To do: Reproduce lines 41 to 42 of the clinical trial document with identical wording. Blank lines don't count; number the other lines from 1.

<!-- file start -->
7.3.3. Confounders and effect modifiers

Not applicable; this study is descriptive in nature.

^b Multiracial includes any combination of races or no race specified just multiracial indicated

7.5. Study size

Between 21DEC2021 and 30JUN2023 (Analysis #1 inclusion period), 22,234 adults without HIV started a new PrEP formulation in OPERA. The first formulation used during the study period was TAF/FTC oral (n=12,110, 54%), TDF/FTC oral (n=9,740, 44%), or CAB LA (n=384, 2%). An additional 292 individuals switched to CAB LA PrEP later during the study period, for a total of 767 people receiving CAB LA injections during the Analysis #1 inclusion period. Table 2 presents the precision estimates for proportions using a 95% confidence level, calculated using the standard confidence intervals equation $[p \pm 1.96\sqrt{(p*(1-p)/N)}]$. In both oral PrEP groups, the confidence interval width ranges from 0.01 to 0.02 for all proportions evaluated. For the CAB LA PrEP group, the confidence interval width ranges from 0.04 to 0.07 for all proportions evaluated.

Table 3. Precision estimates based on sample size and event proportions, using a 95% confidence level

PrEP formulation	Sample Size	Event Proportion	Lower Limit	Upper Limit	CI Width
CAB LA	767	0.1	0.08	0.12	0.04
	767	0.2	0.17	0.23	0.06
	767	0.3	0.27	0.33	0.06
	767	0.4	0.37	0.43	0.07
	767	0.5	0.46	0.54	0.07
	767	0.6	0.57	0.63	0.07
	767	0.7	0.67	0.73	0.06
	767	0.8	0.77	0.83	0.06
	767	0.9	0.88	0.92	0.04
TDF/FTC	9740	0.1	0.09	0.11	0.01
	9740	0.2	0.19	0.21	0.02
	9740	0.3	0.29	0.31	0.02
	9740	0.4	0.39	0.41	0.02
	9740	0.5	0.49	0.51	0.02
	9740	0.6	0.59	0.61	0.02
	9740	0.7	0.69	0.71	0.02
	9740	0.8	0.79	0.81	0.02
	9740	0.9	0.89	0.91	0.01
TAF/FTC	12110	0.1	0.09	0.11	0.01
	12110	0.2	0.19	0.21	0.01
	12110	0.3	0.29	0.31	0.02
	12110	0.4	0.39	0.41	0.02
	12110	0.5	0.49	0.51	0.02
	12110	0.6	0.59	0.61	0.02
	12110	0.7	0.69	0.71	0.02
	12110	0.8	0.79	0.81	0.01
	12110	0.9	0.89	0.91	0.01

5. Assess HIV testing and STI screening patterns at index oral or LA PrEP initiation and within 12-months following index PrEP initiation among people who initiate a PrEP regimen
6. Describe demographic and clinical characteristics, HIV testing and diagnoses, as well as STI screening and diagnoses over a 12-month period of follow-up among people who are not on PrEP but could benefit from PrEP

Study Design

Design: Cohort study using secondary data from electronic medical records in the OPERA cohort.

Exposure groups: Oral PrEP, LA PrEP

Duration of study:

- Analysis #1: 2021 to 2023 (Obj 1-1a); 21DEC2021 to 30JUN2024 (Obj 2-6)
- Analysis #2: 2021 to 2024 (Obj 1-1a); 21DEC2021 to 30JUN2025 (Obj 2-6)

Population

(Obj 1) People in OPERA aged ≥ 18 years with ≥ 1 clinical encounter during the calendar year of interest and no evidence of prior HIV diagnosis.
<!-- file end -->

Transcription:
- Analysis #1: 2021 to 2023 (Obj 1-1a); 21DEC2021 to 30JUN2024 (Obj 2-6)
- Analysis #2: 2021 to 2024 (Obj 1-1a); 21DEC2021 to 30JUN2025 (Obj 2-6)